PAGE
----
As wireless technology becomes better, Bluetooth earphones have become popular in the consumer market. KuaiFit aspires to make them even more accessible to more people through a cheaper, quality product, by selling the K Sport Wireless Earphones directly from its Kickstarter page
KuaiFit has an app by the same name which offers voice-guided personal training services in almost every type of exercise, from cardio to weight-lifting. A vast range of connectivity to third-party sensors is available, like heart rate sensors and GPS devices, which work well with guided coaching.
The app starts off with selecting a fitness level: beginner, intermediate and advanced. Thereafter, one has the ability to connect with real personal trainers via a subscription to its paid service. The subscription comes free for 6 months with the earphones, and R30 per month thereafter.
The box includes a manual, a USB to two USB Type B connectors, different sized soft plastic eartips and the two earphone units. Each earphone is wireless and connects to the other independently of wires. This puts the K Sport Wireless in the realm of the Apple Earpods in terms of connection style.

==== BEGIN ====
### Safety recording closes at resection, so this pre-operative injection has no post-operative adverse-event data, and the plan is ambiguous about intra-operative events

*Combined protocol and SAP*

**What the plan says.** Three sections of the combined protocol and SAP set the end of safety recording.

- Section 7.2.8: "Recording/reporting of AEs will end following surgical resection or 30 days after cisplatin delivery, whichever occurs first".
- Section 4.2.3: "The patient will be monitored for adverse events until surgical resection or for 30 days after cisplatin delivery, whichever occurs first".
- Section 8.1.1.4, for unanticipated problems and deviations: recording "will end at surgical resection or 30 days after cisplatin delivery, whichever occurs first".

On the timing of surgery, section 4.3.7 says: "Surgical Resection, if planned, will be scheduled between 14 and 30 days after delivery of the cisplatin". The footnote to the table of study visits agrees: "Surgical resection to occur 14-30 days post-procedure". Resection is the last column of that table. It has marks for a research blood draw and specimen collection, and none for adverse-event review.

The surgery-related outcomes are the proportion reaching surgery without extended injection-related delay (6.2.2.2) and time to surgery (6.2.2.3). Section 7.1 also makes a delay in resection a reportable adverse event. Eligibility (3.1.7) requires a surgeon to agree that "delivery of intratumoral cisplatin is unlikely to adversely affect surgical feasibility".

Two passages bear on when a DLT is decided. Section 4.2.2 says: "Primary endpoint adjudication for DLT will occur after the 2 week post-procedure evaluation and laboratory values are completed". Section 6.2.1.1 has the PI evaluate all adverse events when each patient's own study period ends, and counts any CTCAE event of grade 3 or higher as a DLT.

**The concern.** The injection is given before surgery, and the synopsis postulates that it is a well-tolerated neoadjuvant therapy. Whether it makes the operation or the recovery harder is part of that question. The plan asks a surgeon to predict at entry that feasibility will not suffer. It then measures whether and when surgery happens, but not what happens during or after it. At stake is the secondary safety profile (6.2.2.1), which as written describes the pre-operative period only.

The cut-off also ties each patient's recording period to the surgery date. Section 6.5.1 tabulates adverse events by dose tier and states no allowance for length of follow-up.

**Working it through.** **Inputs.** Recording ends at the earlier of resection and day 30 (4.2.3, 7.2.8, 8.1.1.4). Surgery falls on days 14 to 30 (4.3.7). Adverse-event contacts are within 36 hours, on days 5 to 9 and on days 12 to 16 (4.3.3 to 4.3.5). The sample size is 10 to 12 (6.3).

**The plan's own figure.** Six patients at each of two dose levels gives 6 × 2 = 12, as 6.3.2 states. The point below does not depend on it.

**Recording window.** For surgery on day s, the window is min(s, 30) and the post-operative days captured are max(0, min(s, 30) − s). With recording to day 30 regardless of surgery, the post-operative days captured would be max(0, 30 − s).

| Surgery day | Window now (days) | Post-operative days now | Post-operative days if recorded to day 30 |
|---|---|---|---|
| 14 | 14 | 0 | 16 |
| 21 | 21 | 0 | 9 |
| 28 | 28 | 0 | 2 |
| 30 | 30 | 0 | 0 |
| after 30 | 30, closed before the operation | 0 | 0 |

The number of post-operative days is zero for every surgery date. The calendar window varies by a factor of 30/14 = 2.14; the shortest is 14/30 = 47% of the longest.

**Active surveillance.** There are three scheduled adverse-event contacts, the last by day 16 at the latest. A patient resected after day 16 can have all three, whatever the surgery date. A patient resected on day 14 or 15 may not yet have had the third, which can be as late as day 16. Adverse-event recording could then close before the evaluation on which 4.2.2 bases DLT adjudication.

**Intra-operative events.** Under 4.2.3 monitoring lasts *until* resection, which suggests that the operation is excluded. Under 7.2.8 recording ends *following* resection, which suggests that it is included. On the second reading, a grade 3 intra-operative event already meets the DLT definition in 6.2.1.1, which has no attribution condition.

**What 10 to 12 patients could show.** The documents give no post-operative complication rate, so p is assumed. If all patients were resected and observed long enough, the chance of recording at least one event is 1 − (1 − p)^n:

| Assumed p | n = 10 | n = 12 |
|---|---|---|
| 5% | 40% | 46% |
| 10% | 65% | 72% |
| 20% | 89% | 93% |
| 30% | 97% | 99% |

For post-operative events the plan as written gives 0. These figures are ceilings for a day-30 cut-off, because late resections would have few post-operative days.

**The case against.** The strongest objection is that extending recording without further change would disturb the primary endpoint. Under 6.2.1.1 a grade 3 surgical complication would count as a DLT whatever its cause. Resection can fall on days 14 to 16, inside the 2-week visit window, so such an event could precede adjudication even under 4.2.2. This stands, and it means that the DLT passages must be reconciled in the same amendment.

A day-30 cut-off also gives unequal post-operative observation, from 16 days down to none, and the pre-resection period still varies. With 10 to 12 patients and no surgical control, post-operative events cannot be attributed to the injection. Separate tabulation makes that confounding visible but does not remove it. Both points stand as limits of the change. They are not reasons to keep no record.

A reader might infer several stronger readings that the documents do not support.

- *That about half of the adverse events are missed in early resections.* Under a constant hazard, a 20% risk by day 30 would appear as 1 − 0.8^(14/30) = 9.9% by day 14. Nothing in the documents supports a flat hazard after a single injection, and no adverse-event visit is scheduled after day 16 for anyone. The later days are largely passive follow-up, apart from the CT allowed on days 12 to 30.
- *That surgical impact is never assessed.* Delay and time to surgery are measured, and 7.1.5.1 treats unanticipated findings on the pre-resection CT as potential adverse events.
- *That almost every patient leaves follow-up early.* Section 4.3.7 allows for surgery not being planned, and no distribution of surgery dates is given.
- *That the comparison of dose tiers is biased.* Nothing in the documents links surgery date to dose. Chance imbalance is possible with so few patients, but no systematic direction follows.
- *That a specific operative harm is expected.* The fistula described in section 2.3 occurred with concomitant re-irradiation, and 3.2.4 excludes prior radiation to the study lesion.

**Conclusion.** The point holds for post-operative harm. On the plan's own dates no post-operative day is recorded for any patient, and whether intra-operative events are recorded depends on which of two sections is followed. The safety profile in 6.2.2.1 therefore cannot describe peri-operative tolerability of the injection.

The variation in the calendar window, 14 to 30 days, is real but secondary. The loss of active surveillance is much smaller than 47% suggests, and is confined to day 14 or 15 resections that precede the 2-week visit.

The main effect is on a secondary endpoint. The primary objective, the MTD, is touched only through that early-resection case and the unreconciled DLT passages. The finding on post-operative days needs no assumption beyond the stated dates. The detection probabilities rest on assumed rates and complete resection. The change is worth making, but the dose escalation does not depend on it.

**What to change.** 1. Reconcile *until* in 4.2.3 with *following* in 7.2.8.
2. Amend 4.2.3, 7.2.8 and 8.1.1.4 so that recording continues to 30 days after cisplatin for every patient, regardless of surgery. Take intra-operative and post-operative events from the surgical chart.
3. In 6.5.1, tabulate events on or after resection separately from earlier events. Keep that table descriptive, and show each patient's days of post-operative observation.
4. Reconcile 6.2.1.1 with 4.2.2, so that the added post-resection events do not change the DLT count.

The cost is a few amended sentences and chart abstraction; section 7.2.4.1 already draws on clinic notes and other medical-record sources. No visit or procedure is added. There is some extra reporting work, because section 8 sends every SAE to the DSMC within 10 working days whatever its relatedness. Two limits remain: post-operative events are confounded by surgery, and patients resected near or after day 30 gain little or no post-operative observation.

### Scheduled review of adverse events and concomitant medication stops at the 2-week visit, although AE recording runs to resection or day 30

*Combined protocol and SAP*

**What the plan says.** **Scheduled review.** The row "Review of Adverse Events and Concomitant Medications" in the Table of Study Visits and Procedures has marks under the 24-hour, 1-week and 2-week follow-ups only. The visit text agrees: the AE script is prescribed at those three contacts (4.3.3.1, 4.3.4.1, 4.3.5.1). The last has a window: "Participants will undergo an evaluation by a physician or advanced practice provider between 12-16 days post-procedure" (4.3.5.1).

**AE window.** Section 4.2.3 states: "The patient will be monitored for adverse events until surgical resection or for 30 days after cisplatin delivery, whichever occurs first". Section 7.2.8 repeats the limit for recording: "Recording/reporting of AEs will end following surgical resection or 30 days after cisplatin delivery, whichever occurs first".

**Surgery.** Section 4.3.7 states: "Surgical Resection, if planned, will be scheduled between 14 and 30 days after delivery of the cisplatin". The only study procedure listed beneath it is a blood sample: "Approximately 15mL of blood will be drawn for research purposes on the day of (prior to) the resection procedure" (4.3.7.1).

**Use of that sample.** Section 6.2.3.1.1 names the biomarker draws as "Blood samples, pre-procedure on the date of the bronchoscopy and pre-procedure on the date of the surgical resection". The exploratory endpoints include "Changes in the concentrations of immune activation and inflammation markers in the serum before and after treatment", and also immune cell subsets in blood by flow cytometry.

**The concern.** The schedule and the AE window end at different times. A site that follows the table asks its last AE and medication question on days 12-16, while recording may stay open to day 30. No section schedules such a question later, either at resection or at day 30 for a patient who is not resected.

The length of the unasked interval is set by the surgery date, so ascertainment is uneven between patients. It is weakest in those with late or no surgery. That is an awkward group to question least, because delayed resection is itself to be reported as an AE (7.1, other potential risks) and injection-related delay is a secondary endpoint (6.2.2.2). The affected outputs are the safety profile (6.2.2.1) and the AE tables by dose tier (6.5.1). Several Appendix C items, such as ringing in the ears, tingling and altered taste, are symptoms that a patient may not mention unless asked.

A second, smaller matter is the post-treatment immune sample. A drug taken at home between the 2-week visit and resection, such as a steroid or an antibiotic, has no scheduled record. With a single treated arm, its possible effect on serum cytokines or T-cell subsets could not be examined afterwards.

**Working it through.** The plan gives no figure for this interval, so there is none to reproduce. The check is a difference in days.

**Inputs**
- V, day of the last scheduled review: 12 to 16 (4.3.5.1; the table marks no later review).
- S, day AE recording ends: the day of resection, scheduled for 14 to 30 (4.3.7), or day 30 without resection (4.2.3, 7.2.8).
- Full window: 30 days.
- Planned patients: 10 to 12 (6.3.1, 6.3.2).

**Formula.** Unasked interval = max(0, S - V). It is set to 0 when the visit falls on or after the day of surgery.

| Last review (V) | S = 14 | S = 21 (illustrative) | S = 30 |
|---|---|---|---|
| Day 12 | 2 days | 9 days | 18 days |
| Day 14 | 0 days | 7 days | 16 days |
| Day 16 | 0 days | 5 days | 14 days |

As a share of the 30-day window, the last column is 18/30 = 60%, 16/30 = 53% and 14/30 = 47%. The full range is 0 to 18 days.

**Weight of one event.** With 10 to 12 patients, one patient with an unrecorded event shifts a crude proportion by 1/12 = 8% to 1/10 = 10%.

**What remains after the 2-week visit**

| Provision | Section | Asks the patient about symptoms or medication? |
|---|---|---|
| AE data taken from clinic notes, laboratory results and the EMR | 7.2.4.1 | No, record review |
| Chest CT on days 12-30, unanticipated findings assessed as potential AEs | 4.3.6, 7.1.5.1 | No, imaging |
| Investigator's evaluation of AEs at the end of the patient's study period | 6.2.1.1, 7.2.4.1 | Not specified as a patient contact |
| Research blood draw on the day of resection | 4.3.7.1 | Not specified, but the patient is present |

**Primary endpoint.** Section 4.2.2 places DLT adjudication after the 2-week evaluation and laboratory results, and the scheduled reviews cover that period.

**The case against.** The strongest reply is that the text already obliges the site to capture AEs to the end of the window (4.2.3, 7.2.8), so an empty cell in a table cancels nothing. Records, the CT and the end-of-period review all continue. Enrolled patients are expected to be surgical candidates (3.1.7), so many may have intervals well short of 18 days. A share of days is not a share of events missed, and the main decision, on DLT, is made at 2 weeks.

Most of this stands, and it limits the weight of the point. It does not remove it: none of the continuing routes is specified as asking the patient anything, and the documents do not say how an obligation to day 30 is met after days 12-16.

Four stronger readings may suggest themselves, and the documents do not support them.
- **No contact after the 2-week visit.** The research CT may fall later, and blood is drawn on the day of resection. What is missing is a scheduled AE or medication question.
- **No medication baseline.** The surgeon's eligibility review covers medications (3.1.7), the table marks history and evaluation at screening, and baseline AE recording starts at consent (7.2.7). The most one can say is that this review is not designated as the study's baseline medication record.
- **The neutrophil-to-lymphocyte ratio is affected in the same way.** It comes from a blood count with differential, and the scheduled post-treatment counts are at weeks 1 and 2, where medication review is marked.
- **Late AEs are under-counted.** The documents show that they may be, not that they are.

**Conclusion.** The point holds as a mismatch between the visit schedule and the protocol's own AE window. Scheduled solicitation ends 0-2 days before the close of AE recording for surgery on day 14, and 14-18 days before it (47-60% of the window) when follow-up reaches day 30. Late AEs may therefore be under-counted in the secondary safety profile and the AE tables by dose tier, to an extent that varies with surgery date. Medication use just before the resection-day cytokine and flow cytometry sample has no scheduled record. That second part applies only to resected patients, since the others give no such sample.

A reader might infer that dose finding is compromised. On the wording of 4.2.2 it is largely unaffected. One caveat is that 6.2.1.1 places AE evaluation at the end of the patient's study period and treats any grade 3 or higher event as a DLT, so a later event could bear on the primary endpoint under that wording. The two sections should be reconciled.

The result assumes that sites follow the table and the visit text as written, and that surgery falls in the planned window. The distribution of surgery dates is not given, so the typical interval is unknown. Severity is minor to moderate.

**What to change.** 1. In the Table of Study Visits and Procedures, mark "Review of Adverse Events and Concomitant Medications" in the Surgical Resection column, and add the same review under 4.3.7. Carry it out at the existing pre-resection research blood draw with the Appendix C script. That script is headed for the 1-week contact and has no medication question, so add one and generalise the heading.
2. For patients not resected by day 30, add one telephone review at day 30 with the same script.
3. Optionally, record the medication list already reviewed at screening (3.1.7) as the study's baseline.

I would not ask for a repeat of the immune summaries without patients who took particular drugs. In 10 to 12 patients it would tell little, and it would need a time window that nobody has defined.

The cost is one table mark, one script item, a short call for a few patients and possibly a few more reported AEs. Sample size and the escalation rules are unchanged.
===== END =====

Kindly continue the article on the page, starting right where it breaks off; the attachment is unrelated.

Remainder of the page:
The earphones are just over 2cm wide and 2cm high. The set is black with a light blue KuaiFit logo on the earphone’s button.
The button functions as an on/off switch when long-pressed and a play/pause button when quick-pressed. The dual-button set-up is convenient in everyday use, allowing for playback control depending on which hand is free. Two connectivity modes are available, single earphone mode or dual earphone mode. The dual earphone mode intelligently connects the second earphone and syncs stereo audio a few seconds after powering on.